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ANNA TRUESDALE | Mental Health in Farming

Posted on March 18 2020

Hello again folks! I’d like to start this with a little nod of appreciation to all the lovely people who got in touch to congratulate me on my first blog post. When I said Instagram is a community, I meant it, and it’s always so nice to have such kind words of encouragement sent my way!
Lamb
Sheep
Anyway, it’s finally March, and the farm is (slowly) starting to warm up. Lambing is nearly finished and it’s been nice to finally get ewes and lambs out of the shed and into the fields. It’s amazing how much a little bit of sun around the farm can help lift your mood after what’s felt like the longest winter in the whole of eternity!
 
It’s a sensitive topic, but I actually wanted to use this month’s blog post to delve a little bit deeper into ‘moods’. Mental health can be a difficult conversation, most of us struggle -  I know I certainly have – but often the ‘tough guy’ in us overrides our conscious desire to talk about how we’re feeling. This becomes a slippery slope in an already stressful industry, and it’s a chain of events that needs to be discussed more so that signs can be recognised and dealt with early. 
 
Every 7 days, one farmer in the UK dies by suicide.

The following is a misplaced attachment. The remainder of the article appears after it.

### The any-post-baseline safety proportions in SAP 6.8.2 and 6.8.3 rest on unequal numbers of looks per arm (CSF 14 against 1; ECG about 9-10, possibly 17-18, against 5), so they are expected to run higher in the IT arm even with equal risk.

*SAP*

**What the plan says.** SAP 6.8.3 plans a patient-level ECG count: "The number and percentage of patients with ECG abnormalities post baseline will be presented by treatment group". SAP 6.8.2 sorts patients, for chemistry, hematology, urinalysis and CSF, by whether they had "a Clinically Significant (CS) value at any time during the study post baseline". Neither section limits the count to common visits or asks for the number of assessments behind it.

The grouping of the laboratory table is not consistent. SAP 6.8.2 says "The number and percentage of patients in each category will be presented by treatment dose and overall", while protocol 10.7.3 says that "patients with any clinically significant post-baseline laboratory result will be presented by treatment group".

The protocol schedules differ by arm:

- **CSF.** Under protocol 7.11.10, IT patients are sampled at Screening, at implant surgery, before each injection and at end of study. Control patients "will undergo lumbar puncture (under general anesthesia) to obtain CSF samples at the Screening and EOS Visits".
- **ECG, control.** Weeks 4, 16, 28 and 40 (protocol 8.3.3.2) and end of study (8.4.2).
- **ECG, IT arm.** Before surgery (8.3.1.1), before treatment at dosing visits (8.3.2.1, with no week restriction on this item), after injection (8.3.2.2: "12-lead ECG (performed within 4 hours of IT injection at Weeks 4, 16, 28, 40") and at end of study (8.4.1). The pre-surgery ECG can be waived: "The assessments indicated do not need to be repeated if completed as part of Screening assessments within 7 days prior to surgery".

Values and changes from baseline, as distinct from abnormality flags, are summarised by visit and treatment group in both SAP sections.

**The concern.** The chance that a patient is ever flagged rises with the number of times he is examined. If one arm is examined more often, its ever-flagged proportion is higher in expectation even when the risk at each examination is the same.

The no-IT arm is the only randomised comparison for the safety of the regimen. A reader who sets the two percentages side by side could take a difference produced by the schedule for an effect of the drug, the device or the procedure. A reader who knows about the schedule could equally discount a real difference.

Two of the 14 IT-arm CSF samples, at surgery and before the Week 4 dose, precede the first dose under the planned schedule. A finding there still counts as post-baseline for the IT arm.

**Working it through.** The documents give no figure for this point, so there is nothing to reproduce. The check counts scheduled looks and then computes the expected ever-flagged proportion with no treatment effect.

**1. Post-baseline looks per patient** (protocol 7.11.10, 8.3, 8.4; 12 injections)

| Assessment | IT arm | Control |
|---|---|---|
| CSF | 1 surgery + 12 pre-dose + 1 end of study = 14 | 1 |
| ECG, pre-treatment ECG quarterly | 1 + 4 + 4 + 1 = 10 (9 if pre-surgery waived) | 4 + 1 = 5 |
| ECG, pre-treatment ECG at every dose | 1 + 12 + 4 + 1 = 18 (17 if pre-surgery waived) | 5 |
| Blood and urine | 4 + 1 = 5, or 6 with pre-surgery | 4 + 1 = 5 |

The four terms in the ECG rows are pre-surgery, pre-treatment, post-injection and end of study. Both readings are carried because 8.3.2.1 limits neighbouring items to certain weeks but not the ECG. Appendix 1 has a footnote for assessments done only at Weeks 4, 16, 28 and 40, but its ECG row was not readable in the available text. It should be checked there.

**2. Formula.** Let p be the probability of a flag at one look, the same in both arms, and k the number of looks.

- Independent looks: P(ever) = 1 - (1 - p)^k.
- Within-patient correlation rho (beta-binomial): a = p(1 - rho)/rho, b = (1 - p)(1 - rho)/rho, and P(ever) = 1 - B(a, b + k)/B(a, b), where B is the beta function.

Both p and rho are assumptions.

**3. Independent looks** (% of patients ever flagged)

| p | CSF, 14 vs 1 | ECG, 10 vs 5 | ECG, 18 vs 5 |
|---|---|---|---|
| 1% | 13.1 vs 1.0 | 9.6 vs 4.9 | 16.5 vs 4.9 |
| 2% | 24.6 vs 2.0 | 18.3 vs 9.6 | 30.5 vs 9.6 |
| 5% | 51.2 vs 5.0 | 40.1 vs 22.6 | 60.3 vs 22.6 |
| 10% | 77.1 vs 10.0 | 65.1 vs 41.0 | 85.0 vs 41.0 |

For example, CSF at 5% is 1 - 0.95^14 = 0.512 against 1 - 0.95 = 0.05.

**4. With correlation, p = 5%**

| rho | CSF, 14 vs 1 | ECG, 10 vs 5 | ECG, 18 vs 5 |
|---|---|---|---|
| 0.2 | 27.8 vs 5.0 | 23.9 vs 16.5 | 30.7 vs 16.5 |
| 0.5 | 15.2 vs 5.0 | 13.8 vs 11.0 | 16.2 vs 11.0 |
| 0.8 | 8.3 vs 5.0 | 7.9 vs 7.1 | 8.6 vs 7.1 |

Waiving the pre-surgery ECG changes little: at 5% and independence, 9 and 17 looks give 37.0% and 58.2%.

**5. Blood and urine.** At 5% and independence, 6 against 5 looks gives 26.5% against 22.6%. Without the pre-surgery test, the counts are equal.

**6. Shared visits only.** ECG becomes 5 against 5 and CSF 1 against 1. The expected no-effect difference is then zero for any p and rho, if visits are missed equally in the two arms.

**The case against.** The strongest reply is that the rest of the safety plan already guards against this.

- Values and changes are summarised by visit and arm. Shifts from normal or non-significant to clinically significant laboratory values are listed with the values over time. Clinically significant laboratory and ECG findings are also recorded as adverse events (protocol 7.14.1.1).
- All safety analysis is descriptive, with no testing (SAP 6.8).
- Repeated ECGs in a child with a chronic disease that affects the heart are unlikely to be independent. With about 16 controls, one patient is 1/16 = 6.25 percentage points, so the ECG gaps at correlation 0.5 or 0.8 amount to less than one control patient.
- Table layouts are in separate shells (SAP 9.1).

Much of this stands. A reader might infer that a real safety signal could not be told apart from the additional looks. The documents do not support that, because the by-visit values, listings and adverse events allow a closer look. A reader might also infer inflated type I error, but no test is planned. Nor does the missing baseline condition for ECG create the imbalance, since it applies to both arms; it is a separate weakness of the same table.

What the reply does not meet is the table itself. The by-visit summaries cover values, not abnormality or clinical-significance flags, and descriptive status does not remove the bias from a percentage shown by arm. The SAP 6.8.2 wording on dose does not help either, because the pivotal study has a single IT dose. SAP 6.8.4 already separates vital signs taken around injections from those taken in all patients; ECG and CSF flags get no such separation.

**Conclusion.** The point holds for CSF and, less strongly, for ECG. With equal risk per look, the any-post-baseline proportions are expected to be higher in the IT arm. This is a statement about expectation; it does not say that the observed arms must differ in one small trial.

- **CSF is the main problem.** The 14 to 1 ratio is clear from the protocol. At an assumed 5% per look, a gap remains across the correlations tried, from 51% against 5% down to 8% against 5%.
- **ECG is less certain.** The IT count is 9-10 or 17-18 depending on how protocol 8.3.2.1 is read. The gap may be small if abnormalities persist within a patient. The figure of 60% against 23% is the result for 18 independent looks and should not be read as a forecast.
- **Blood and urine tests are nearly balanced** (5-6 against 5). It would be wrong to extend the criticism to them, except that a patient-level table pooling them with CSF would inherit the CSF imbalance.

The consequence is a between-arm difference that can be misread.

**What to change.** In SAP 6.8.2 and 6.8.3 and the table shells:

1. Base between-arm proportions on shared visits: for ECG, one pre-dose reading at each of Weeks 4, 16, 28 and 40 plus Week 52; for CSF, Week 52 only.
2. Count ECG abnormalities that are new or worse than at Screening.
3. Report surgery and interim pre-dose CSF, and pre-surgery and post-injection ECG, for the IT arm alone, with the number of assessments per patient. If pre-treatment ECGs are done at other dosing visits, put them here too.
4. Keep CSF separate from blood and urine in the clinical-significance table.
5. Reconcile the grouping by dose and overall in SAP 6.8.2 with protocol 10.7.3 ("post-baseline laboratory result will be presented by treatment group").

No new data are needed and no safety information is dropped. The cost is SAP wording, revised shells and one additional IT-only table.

That’s a real life statistic, that’s a real life scenario. That’s one husband, one wife, one mother, one father, one son, one daughter. One family waking up every week with one less person at the table for breakfast. It’s one parlour missing a milker, one lambing shed missing a shepherd, one tractor with an empty seat. 

Farming is a synonymously dangerous industry. We pay heed to Health and Safety daily, we don’t get too close to a bull, we never go near live cables, we get someone to hold a ladder when we climb up - but what do we do to look after our heads?

calf drinking
We face pressures on the farm every day - and it’s not the same pressure that you might get in a bustling 9-5 office. It’s the pressure of making decisions that could mean life or death for your animals or between profit and loss in your business. It can be lonely, we can be overworked and we’re often at the mercy of outside forces, dictating year on year just how much all our hard work is actually worth.

I recently asked folk what they felt were the biggest pressures in farming. It wasn’t surprising that a lot of people quoted ‘weather’ as a huge stressor in their daily lives. Worrying whether the sun will ever come out or if the ground will ever dry up. Unfortunately, the weather isn’t something we can change. Yes, we can do our part in minimising our environmental impact, slowing climate change and reducing the frequency or likelihood of extreme weather - but ultimately weather is out of our control. Learning to accept this is the hard part, and just knowing in the depths of winter that there will be a spring, can help.